Oil & Gas

Saudi tucks away billions in oil money for next year

Bloomberg Riyadh/London

Saudi Arabia will hold billions of dollars from its oil windfall in a government current account until the end of the year, when it will decide how to distribute it – marking a shift in its strategy from previous boom periods.
In the past, higher oil prices and output would quickly translate into rising foreign reserves and deposits in local banks, and often lead to a swift boost in government spending.
This time, the government won’t spend the money until it’s rebuilt reserves depleted during eight years of subdued oil prices. It could then use some of the cash to repay debts and pour it into state investment vehicles, including the powerful Public Investment Fund (PIF) and the National Development Fund, which focuses on domestic infrastructure.
“The surplus achieved in Q1 is shown in the government current account and has not yet been deposited to government reserves nor transferred to other groups,” Finance Minister Mohamed al-Jadaan said in a statement to Bloomberg. “This allocation will occur after the surplus is realized, which means after the closing of the fiscal year.”
The government’s current account held at the central bank rose by 70bn riyals ($19bn) in the first quarter of the year, when Saudi Arabia reported a $15bn budget surplus.
The finance ministry’s comments solve a mystery that had stumped some analysts covering Saudi Arabia; they were waiting to find out where those billions of dollars would show up.
The world’s largest crude exporter has seen revenues soar on the back of $100 oil and rising production. Oil gross domestic product is expected to grow 19% this year, al-Jadaan said at the World Economic Forum in Davos, Switzerland.
If crude prices remain that high, Saudi Arabia’s total oil exports are estimated to reach $287bn this year, according to Ziad Daoud, chief emerging markets economist at Bloomberg Economics.
Officials had previously said that much of the extra money would be used to accelerate efforts to diversify the economy away from oil – currently Saudi Arabia’s main source of income.
“The windfall from the additional revenues that we will get from high oil prices will be essentially invested in resilience,” Faisal Alibrahim, Minister of Economy and Planning, told Bloomberg in an interview at Davos. “Whether it’s replenishing reserves, paying off debt or investing in unique transformational projects through our wealth fund, that really helps us accelerate the diversification plans.”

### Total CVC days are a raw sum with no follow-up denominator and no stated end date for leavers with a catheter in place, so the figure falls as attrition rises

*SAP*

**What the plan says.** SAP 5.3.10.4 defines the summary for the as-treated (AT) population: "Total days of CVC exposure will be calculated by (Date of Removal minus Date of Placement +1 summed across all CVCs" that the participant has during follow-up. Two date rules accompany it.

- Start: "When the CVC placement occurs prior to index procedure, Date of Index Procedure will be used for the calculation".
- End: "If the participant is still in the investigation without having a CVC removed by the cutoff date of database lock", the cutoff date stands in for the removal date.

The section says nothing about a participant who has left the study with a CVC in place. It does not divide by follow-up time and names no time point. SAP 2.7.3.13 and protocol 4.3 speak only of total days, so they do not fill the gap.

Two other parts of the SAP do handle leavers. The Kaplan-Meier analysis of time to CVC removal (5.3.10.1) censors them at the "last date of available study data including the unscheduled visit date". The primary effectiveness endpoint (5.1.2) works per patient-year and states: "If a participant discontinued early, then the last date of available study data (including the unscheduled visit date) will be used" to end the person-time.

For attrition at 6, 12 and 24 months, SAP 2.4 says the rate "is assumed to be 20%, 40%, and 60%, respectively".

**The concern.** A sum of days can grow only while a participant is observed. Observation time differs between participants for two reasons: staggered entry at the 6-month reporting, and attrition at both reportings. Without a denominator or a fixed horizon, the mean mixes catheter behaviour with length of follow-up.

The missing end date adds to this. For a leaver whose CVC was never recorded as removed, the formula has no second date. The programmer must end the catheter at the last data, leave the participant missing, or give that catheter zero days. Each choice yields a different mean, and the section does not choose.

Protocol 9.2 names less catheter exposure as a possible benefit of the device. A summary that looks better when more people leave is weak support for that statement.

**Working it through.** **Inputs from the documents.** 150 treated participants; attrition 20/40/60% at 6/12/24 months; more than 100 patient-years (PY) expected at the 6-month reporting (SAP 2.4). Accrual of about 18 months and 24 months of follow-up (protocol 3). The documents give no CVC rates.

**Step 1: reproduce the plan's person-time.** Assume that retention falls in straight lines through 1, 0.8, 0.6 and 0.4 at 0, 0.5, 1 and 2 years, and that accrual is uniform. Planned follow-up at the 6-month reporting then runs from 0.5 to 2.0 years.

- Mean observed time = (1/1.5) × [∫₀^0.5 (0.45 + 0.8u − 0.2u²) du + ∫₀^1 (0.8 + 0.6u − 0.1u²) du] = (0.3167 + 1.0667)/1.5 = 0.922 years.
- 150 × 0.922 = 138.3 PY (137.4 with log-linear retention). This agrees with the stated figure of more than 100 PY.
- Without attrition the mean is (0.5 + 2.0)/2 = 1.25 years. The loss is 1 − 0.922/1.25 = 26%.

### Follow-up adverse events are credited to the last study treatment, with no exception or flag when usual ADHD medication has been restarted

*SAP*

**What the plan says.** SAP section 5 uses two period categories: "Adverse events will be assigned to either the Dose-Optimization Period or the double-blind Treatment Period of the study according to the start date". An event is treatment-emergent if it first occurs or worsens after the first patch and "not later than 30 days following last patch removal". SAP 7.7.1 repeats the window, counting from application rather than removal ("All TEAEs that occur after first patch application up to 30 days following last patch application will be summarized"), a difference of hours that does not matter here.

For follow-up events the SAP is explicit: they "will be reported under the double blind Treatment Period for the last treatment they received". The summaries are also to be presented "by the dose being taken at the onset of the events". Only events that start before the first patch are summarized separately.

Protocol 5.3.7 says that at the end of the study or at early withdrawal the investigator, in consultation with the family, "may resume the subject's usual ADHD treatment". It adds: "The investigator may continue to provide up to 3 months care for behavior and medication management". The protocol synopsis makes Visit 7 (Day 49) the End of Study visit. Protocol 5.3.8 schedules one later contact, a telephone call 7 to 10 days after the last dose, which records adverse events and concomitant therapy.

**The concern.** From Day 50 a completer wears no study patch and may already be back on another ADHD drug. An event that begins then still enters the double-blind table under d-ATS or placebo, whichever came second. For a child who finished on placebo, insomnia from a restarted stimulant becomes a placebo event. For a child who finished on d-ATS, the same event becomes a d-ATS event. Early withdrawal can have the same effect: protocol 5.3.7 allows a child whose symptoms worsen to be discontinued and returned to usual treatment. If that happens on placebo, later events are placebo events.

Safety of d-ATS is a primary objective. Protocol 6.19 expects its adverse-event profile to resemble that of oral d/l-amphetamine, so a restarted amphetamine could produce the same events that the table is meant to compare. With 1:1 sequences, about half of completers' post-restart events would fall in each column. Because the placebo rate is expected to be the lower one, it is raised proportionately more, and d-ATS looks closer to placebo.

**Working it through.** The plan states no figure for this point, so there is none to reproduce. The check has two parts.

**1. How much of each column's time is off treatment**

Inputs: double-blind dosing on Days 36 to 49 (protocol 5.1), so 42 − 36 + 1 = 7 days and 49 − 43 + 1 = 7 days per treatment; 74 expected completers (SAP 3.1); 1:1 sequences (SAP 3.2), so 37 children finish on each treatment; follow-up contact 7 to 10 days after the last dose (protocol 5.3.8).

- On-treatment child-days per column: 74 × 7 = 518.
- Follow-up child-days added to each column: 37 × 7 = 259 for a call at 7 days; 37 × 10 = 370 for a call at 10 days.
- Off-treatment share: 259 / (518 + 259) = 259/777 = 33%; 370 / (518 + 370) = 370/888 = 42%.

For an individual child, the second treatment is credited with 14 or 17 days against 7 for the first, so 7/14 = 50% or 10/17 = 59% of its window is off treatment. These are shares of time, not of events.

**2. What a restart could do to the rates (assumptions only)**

The kingdom’s $600bn sovereign wealth fund, the PIF, is at the heart of Prince Mohamed bin Salman’s plan to overhaul the economy and invest in new non-oil industries like tourism.
It owns most of the kingdom’s mega-projects, including Neom – a $500bn new city – as well as tourism developments on the Red Sea coast and a massive entertainment complex planned near Riyadh.
“The responsibility of boosting growth has shifted to state-owned entities ex-budget, led by PIF,” Mohamed Abu Basha, head of macroeconomic research at Egyptian investment bank EFG Hermes, wrote in a note. That leaves “the transmission of high oil prices to the economy more indirect than at any time in history.”
Reserves jumped in March, supported by dividend payments from oil giant Aramco. But the increase was smaller than it was in the same period last year, when oil prices averaged above $60 a barrel.
One part of the economy that hasn’t benefited is the domestic banking system. In the past high oil prices would mean an influx of cheap deposits into the Saudi banks, helping to keep local currency lending rates low.
Yet Saudi banks are facing the tightest liquidity conditions since 2016, as measured by the three-month Saudi Interbank Offered Rate, or SAIBOR, despite soaring oil prices. It took off even before an overall 75 basis-point interest rate hike by the US Federal Reserve so far this year.
“The increase in SAIBOR rates reflects some of the lag between the surge in oil prices and the domestic liquidity boost,” said Carla Slim, economist at Standard Chartered Plc. “Excess liquidity in the banking system, as measured by volumes deposited in Saudi Arabian Monetary Authority’s reverse repo facility, has contracted sharply.”
The finance ministry said in its statement that money supply was ample.

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